Creek Bridge on the Thruway collapsed
because of flooding near Ft. Hunter (just
west of Schenectady), dropping five vehicles into the torrent and killing 10 people.
In August of 2011 the Blenheim Bridge
collapsed during Hurricane Irene; it was
one of the oldest and longest covered
bridges in the nation. But otherwise, New
York has done a pretty good job of maintaining its many bridges. Other states
cannot say the same.
Part Two: Infrastructure
Risk Management Series
When traveling by car between states it becomes clear almost immediately which of those states invest heavily in their roads and which spend the tax dollars in some
other way. When one goes “bumpity bang” down a state highway
or even an interstate and then crosses the state line to another state
where the roads are smooth, well paved and well marked, the effect
of politics becomes physically evident.
Last month this column singled out
New York as a progressive state regarding
electric power. But New York also rates
high on the Iconoclast’s quality meter
for roads and highways, as I have passed
along hundreds of miles of toll roads
(the New York State Thruway, the Grand
Island bridges); non-toll interstates; and
plain, old-fashioned local highways full
of tiny villages and towns reminiscent of
Currier & Ives.
The NYST (I-90) along with the New
Jersey, Pennsylvania, Ohio, Indiana and
Illinois turnpikes were grandfathered
into the 1950s Eisenhower Interstate Sys-
tem. Like most interstates built under that
program, though, these roads are now
more than 60 years old and are in con-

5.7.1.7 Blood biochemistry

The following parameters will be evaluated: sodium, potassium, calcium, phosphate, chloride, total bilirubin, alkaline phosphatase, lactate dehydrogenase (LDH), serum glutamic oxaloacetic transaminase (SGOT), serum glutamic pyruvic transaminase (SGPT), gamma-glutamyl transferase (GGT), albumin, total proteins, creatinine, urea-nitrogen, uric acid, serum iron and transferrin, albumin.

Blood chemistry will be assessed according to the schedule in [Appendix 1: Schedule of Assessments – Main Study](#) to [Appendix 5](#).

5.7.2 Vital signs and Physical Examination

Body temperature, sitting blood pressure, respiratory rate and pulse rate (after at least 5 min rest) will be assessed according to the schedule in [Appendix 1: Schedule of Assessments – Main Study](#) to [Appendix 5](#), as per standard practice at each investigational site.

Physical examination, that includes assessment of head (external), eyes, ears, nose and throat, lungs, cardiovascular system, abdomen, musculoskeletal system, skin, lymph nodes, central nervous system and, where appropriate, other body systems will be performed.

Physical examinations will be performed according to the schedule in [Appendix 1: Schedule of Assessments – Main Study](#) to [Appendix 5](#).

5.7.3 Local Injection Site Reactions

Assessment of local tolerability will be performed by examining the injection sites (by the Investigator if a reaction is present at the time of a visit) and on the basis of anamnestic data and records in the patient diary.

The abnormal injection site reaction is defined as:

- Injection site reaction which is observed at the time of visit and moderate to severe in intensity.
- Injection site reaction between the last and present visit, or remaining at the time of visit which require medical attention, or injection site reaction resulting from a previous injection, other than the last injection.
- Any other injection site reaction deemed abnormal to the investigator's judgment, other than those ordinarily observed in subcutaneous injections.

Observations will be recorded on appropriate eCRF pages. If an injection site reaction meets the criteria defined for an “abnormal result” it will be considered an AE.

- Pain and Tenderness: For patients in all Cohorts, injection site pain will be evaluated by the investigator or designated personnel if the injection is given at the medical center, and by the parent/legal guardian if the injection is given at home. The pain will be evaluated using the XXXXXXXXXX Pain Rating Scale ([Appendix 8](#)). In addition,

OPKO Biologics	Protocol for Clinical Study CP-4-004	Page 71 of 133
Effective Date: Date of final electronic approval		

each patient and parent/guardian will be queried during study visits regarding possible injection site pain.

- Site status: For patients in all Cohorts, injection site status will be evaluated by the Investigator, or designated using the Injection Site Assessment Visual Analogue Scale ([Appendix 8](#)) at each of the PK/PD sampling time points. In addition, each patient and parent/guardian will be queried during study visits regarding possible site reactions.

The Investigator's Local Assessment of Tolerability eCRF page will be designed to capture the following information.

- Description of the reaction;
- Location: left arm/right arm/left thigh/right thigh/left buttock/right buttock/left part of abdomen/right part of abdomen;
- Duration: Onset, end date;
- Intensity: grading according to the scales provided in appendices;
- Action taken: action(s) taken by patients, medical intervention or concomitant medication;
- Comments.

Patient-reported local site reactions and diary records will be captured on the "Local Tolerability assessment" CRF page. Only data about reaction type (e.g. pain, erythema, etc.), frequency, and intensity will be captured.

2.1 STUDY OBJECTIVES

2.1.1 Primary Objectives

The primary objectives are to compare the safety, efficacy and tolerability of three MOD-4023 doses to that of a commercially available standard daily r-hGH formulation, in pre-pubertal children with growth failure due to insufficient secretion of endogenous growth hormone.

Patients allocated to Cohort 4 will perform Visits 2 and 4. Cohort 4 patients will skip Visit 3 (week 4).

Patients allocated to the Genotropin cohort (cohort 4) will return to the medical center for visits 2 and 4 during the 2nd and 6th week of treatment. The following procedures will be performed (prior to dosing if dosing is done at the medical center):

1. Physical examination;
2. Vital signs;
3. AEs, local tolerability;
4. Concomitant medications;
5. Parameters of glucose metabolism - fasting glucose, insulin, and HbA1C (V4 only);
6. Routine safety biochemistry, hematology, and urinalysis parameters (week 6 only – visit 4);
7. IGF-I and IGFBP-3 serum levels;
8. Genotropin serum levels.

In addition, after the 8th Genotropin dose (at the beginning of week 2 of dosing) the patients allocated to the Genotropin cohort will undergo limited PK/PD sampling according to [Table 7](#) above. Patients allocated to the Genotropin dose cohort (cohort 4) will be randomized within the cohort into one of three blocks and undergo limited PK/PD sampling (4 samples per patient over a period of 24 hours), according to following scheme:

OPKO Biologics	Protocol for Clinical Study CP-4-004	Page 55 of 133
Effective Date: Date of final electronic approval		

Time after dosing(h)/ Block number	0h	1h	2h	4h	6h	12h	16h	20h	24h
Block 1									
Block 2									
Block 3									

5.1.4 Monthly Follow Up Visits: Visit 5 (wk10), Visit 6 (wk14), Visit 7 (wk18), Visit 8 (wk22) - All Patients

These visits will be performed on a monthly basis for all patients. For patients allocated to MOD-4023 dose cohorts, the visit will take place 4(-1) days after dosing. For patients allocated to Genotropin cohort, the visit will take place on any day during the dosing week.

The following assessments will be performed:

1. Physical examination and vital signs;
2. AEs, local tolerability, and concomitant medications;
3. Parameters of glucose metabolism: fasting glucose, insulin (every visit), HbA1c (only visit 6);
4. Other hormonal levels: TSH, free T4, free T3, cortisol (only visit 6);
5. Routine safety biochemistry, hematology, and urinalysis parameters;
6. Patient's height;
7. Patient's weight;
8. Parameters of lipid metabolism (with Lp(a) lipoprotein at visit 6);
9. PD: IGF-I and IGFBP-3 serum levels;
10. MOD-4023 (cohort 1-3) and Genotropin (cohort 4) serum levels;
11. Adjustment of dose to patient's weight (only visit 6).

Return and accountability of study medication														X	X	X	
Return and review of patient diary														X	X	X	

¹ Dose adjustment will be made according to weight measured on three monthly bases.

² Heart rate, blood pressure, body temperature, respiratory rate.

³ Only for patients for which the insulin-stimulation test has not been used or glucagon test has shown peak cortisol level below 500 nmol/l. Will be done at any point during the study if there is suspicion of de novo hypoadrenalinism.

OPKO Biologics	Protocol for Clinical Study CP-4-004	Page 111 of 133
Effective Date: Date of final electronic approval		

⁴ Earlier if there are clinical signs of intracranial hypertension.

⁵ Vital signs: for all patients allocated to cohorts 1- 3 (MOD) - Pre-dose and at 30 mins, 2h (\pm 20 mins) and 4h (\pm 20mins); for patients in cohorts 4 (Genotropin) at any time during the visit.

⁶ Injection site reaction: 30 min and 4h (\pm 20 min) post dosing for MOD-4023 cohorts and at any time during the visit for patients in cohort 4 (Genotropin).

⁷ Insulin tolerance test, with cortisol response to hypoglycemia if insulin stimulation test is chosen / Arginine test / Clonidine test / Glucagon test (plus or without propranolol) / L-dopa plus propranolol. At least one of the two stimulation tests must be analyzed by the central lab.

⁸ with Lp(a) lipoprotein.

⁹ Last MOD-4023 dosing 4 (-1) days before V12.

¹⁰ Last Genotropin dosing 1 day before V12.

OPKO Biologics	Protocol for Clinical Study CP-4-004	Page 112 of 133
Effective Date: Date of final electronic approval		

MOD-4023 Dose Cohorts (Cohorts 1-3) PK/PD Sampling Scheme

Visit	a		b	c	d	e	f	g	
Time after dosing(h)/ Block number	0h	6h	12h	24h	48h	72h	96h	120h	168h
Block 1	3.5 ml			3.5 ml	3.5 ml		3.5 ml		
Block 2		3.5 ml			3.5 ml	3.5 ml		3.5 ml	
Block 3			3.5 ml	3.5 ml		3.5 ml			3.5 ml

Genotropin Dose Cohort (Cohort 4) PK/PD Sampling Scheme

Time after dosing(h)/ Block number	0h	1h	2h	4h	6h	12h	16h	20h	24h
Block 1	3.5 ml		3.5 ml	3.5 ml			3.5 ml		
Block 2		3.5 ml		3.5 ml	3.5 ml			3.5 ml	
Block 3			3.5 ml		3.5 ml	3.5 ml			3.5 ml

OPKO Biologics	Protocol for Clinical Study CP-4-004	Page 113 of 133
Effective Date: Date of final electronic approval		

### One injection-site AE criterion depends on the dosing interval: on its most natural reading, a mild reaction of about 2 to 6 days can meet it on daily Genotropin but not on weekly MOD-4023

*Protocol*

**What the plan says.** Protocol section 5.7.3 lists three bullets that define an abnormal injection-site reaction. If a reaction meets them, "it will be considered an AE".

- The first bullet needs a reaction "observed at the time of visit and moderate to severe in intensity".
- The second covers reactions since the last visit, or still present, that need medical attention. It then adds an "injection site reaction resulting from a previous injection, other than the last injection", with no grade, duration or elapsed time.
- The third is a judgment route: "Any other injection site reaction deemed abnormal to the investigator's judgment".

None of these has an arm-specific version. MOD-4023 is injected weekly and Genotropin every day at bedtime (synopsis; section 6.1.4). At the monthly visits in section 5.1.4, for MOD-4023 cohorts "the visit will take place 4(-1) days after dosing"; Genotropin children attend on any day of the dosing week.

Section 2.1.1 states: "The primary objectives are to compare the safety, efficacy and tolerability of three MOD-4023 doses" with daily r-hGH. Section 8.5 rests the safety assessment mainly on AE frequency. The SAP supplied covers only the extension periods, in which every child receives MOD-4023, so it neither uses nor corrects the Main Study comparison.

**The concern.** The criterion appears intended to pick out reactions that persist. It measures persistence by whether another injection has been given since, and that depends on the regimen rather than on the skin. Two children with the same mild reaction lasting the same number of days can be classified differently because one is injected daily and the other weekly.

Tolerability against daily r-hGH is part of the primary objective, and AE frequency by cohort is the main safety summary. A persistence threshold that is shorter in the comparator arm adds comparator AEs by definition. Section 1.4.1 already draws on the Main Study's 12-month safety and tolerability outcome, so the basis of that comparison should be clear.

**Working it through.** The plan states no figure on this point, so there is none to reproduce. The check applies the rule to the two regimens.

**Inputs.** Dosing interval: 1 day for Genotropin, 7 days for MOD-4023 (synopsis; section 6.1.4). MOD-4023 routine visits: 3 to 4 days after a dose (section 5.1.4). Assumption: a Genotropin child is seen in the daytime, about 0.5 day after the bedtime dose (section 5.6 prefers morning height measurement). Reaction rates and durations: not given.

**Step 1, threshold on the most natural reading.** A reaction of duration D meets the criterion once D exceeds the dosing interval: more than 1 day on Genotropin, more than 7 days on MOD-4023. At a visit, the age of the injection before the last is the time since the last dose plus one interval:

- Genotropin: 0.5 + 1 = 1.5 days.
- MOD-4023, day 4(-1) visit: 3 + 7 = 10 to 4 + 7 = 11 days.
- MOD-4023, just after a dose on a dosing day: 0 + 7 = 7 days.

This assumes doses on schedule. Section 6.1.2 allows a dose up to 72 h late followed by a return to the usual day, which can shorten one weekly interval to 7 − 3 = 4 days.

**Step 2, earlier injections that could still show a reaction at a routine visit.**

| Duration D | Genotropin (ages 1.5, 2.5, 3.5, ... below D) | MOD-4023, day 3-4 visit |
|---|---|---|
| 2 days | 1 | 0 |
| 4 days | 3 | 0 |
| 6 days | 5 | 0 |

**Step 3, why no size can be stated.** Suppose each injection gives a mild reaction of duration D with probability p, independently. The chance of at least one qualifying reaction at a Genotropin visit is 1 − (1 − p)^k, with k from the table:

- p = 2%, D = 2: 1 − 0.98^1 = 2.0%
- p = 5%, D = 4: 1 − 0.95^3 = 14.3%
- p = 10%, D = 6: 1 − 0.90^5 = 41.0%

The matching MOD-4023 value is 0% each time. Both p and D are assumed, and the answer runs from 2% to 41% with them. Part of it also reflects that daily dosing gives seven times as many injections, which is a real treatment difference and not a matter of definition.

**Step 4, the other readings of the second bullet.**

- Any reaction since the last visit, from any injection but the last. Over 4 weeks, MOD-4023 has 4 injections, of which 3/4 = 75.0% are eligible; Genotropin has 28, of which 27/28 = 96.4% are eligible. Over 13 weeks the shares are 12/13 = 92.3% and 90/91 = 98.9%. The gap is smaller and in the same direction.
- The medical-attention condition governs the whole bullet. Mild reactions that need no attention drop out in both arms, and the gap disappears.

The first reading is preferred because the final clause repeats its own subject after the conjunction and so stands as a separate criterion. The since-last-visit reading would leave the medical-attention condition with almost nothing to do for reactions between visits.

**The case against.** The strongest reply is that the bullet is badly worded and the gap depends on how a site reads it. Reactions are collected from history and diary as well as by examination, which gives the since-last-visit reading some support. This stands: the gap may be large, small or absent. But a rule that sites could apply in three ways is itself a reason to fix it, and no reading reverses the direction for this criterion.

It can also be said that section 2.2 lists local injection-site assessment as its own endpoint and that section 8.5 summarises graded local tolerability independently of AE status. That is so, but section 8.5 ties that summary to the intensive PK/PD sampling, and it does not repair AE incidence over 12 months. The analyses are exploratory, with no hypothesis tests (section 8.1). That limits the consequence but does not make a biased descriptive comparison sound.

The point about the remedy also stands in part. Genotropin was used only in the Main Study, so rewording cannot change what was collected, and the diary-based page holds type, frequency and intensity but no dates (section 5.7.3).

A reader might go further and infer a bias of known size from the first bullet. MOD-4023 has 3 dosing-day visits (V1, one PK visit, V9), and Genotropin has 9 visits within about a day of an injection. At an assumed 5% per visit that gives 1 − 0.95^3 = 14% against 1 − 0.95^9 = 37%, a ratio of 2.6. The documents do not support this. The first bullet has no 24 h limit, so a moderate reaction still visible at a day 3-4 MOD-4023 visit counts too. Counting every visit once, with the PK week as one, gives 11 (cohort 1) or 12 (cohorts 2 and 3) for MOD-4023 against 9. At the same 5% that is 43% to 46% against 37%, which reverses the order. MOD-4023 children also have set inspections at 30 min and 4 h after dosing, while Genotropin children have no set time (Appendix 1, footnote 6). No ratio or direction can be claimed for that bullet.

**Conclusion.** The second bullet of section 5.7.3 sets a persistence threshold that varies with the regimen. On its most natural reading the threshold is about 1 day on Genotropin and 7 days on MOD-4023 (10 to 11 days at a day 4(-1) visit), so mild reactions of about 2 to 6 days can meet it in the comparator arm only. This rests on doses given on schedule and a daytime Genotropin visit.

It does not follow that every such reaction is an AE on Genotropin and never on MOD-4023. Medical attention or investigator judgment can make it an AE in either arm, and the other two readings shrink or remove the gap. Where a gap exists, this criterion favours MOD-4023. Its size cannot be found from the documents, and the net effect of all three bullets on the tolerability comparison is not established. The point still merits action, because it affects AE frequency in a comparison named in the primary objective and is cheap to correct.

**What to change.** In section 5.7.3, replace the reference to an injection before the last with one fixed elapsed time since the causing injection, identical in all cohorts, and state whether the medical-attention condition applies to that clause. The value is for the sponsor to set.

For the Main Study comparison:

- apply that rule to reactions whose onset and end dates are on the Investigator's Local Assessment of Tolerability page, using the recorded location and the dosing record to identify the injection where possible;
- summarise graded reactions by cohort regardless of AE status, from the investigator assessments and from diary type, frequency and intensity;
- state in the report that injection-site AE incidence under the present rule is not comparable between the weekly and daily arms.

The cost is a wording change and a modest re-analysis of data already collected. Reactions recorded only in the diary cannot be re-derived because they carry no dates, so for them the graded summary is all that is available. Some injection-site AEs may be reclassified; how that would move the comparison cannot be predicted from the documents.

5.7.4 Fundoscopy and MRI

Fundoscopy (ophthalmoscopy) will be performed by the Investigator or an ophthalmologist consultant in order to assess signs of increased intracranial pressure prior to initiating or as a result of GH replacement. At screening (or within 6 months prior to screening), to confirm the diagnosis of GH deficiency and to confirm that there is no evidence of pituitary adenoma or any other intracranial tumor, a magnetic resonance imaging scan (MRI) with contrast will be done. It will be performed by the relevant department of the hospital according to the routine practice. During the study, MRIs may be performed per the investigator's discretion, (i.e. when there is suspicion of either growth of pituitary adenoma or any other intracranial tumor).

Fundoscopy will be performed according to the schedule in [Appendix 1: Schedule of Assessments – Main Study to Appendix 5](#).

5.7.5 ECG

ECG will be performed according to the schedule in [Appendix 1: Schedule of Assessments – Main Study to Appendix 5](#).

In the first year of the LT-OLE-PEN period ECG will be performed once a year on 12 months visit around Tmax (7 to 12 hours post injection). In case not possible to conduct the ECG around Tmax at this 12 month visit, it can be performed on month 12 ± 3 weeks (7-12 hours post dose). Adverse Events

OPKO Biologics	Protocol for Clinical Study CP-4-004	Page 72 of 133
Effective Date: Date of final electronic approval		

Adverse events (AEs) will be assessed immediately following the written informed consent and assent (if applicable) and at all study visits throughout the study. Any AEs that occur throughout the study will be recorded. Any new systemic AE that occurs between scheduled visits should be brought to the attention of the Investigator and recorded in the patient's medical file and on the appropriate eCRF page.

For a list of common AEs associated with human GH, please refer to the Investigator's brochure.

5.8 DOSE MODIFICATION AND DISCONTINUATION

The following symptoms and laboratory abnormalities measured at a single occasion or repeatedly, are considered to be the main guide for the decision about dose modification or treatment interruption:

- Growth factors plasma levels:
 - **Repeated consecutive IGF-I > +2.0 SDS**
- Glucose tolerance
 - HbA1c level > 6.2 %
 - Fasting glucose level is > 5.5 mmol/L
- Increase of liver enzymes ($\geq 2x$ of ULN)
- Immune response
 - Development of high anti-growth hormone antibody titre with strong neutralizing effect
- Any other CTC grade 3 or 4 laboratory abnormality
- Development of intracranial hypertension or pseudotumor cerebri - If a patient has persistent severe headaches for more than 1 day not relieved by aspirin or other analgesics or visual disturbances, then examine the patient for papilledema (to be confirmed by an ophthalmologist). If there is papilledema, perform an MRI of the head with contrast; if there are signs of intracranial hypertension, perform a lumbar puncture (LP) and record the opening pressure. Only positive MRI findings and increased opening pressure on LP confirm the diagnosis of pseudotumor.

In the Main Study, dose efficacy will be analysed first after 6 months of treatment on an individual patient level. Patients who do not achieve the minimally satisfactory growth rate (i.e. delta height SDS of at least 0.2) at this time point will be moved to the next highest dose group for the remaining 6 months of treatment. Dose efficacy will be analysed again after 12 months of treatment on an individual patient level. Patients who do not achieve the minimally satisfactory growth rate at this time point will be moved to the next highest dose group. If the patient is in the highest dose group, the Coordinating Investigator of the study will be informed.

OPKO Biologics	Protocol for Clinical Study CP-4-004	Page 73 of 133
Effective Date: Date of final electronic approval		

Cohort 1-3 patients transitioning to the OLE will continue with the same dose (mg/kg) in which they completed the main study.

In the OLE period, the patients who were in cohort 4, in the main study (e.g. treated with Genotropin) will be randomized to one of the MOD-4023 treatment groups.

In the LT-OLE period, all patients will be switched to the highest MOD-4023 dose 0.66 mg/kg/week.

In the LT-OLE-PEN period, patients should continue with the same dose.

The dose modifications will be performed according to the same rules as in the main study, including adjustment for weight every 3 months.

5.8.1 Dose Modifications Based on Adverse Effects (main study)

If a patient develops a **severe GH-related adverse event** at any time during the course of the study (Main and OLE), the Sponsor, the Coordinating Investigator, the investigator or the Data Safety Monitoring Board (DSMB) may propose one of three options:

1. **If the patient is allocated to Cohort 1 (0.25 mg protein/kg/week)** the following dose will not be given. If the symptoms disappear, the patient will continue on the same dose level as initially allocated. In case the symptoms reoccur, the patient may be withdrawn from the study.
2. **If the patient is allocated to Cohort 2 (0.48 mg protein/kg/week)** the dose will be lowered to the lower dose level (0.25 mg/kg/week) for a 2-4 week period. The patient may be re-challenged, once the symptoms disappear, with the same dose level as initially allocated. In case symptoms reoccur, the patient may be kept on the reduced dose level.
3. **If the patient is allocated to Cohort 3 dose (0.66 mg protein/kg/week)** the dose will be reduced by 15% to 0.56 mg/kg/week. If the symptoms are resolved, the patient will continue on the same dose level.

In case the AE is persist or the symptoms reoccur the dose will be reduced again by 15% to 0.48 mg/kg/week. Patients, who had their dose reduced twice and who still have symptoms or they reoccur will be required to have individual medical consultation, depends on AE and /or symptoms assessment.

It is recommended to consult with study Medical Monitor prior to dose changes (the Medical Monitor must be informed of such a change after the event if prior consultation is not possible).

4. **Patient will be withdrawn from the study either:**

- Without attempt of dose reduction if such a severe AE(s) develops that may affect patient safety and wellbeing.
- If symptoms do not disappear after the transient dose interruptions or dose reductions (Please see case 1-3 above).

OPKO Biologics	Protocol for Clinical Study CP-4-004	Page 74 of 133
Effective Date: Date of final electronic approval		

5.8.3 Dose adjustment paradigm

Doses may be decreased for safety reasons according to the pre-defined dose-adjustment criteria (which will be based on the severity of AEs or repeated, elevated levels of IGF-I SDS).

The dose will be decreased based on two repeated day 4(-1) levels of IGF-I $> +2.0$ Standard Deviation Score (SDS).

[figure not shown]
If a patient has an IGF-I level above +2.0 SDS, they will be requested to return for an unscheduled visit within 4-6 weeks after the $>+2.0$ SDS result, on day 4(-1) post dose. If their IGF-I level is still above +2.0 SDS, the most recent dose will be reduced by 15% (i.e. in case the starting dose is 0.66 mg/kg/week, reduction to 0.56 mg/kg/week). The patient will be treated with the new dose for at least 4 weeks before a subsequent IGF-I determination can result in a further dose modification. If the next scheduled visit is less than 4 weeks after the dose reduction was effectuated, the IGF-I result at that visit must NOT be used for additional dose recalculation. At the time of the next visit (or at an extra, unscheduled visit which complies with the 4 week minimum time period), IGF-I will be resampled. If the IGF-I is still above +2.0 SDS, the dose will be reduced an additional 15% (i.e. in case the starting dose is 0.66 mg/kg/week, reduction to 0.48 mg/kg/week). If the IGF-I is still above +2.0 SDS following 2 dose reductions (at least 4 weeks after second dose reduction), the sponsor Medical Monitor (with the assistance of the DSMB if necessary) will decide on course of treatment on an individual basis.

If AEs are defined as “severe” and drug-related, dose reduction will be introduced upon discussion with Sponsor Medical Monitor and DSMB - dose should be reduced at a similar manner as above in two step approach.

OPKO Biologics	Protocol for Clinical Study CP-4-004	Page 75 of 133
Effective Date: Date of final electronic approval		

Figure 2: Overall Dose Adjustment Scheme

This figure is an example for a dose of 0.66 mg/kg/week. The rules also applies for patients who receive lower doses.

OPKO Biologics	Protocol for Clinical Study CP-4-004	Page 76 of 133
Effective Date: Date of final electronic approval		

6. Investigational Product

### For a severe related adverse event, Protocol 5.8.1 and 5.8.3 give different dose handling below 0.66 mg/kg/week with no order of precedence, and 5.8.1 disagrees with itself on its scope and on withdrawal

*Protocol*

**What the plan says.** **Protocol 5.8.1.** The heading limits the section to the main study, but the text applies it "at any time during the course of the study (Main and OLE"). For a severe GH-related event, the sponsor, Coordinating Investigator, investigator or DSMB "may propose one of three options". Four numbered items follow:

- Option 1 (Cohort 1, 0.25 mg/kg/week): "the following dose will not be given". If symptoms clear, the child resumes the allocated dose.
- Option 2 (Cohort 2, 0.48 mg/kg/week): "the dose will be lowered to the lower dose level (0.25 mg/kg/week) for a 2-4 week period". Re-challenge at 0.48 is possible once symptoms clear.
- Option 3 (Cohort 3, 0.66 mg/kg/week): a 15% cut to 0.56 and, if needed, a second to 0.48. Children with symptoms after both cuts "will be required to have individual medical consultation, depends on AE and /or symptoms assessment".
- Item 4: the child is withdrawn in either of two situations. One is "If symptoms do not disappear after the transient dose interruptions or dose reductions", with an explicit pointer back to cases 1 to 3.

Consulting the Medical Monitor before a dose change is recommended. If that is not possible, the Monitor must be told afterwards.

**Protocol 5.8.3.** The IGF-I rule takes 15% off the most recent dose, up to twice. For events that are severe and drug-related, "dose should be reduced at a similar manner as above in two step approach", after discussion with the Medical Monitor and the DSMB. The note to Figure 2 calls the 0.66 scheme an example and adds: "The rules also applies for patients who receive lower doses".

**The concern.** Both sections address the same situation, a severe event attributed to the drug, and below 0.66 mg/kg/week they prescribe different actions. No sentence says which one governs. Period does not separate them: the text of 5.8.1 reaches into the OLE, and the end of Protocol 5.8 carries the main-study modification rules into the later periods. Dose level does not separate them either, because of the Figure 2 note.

stant need of maintenance, widening with
added lanes, and in many cases replace-
ment. Some tunnels on the Pennsylvania
Turnpike (I-70) date to the Pennsylvania
Central Railroad built in the mid-1800s.
They’re still in use. Every interstate and
highway has hundreds of bridges—and
these are the most vulnerable risk.
Litany of Disasters
As discussed in “Bridge Disasters—
Collapse and Chaos,” (Claims Magazine,
March 2006), bridges collapse for a variety of reasons. Considering the number
of bridges on the nation’s highways and
interstates, it is a miracle that more catastrophes have not occurred. Some states
seem to have more than their share of
losses. On Oct. 27, 2009, two tension rods
on the San Francisco-Oakland Bay Bridge
gave way, injuring one person. And the
same bridge was badly damaged in the
Oct. 17, 1989 earthquake when one of the
upper spans collapsed to the lower span,
killing one person, while on the Oakland
Freeway 42 people were killed by the collapse of the upper span of the dual-span
highway, which crushed cars beneath it.
Many of the bridge collapses have been
the result of a natural event such as flooding or earthquake, but an equal number
have been the result of heavy trucks or
tanker accidents and poor maintenance.
According to the U.S. Department
of Transportation there are more than
500,000 tractor-trailer (18-wheelers) accidents on the nation’s highways and
interstates annually. Statistics reported
by the Insurance Institute for Highway
Safety show that someone is killed or injured in a truck-related accident about
every 16 minutes, with little fluctuation
from around 5,000 vehicle fatalities annually during the last decade. As trucking
is a $600+ billion industry, where time is
crucial, the impact of trucks on highways
will not soon abate. Look at every multi-vehicle fatal wreck—almost without exception a large truck will be involved.